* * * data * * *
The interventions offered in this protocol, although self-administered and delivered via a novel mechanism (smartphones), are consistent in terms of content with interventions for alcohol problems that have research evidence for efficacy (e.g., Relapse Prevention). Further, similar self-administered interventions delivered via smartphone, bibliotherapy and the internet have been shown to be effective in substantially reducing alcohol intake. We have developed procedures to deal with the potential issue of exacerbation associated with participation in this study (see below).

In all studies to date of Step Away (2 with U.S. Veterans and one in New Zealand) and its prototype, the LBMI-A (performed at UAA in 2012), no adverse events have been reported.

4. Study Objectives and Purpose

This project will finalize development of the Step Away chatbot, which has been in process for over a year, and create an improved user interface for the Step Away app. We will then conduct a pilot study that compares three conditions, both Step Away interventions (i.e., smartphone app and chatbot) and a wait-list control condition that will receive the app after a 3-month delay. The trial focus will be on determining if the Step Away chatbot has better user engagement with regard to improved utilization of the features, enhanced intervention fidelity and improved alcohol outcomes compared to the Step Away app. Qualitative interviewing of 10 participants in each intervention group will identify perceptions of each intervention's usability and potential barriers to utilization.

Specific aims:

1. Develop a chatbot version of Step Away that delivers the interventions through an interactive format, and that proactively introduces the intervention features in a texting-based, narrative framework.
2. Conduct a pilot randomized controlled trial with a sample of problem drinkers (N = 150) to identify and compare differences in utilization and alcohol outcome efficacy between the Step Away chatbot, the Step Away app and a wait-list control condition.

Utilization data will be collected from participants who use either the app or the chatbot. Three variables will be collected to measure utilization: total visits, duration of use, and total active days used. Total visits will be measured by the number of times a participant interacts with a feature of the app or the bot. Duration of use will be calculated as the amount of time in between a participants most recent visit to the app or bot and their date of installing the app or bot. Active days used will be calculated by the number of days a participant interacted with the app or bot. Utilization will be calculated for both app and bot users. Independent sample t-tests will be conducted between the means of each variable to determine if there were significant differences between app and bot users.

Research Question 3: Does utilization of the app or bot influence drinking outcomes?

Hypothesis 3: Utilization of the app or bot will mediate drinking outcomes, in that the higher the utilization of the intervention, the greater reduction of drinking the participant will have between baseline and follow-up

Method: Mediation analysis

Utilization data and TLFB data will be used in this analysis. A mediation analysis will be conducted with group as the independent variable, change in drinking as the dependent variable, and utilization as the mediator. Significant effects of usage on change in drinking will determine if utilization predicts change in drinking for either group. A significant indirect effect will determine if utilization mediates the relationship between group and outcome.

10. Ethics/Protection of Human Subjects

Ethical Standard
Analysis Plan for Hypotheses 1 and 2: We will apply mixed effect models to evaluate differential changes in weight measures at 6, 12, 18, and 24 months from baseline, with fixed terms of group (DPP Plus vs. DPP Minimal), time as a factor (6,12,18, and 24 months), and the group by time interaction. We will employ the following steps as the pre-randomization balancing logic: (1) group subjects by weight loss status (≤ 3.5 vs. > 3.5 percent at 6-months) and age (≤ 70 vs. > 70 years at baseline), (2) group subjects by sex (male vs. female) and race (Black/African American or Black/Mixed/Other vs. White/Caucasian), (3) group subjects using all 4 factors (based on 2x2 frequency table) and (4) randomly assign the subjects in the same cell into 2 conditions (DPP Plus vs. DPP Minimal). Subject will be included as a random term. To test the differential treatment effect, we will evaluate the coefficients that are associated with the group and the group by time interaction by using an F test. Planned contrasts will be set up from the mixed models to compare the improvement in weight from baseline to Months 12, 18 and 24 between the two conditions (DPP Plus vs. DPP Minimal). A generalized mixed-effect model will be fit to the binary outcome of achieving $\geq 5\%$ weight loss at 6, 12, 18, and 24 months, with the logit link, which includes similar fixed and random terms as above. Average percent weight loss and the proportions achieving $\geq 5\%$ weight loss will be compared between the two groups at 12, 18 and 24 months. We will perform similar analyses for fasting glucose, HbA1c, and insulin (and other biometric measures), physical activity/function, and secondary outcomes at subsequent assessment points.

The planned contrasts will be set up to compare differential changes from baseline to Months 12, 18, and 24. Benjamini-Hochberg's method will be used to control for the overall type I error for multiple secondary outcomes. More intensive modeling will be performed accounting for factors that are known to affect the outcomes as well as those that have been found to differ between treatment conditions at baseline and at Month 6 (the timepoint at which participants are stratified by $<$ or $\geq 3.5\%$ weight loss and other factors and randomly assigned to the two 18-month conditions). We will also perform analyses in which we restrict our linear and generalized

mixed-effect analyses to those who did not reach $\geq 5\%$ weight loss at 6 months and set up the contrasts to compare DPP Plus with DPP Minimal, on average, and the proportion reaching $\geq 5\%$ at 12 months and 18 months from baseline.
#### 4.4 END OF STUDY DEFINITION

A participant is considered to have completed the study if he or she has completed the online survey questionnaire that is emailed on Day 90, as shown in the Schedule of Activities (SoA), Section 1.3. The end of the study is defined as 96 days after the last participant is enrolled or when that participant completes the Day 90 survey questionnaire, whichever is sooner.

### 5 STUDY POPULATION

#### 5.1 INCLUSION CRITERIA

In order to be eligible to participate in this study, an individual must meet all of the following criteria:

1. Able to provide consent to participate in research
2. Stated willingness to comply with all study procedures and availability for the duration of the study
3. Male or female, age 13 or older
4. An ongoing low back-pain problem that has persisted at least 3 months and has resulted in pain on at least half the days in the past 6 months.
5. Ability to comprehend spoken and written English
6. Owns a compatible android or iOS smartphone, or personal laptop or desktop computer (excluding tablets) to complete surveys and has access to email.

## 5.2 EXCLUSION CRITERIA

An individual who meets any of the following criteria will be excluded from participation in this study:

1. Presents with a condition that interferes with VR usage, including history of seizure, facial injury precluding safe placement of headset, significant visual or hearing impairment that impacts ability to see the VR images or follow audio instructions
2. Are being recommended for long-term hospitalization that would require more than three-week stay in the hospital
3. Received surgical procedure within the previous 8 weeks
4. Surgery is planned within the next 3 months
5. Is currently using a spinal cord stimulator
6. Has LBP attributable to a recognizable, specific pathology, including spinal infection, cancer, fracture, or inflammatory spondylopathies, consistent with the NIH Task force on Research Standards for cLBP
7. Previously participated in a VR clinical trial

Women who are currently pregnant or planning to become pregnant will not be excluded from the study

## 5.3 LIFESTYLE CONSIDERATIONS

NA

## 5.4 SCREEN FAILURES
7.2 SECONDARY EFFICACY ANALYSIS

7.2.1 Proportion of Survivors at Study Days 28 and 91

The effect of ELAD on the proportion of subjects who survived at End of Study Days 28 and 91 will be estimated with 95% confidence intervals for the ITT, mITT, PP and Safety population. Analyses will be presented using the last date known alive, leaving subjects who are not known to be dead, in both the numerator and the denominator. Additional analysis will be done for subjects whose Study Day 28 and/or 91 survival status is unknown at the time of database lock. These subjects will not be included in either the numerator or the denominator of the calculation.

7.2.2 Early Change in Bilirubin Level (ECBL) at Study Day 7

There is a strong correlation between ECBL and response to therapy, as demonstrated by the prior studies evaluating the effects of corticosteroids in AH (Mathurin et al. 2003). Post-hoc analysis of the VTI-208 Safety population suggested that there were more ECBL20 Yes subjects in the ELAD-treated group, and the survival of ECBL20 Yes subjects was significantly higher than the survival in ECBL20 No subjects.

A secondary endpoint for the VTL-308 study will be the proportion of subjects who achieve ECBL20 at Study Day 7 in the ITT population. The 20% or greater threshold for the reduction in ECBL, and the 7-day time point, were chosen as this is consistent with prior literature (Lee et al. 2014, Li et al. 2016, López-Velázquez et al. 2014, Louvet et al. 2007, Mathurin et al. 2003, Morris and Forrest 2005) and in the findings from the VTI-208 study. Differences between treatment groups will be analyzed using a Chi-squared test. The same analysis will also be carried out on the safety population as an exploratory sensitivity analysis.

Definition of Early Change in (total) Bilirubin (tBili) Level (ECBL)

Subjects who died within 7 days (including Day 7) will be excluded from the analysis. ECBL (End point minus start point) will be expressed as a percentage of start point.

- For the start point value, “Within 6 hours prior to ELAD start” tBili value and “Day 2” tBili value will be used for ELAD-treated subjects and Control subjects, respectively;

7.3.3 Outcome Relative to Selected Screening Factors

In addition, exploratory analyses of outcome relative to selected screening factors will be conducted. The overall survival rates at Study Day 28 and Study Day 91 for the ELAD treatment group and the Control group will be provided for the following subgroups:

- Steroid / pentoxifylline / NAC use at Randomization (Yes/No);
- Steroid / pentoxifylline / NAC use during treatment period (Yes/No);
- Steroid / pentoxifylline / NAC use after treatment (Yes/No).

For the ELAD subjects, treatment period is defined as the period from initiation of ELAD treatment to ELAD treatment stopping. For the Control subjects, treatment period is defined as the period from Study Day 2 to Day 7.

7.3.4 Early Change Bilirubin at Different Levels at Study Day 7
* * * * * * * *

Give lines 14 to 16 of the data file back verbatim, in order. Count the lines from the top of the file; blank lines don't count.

Ethical Standard
Analysis Plan for Hypotheses 1 and 2: We will apply mixed effect models to evaluate differential changes in weight measures at 6, 12, 18, and 24 months from baseline, with fixed terms of group (DPP Plus vs. DPP Minimal), time as a factor (6,12,18, and 24 months), and the group by time interaction. We will employ the following steps as the pre-randomization balancing logic: (1) group subjects by weight loss status (≤ 3.5 vs. > 3.5 percent at 6-months) and age (≤ 70 vs. > 70 years at baseline), (2) group subjects by sex (male vs. female) and race (Black/African American or Black/Mixed/Other vs. White/Caucasian), (3) group subjects using all 4 factors (based on 2x2 frequency table) and (4) randomly assign the subjects in the same cell into 2 conditions (DPP Plus vs. DPP Minimal). Subject will be included as a random term. To test the differential treatment effect, we will evaluate the coefficients that are associated with the group and the group by time interaction by using an F test. Planned contrasts will be set up from the mixed models to compare the improvement in weight from baseline to Months 12, 18 and 24 between the two conditions (DPP Plus vs. DPP Minimal). A generalized mixed-effect model will be fit to the binary outcome of achieving $\geq 5\%$ weight loss at 6, 12, 18, and 24 months, with the logit link, which includes similar fixed and random terms as above. Average percent weight loss and the proportions achieving $\geq 5\%$ weight loss will be compared between the two groups at 12, 18 and 24 months. We will perform similar analyses for fasting glucose, HbA1c, and insulin (and other biometric measures), physical activity/function, and secondary outcomes at subsequent assessment points.

The planned contrasts will be set up to compare differential changes from baseline to Months 12, 18, and 24. Benjamini-Hochberg's method will be used to control for the overall type I error for multiple secondary outcomes. More intensive modeling will be performed accounting for factors that are known to affect the outcomes as well as those that have been found to differ between treatment conditions at baseline and at Month 6 (the timepoint at which participants are stratified by $<$ or $\geq 3.5\%$ weight loss and other factors and randomly assigned to the two 18-month conditions). We will also perform analyses in which we restrict our linear and generalized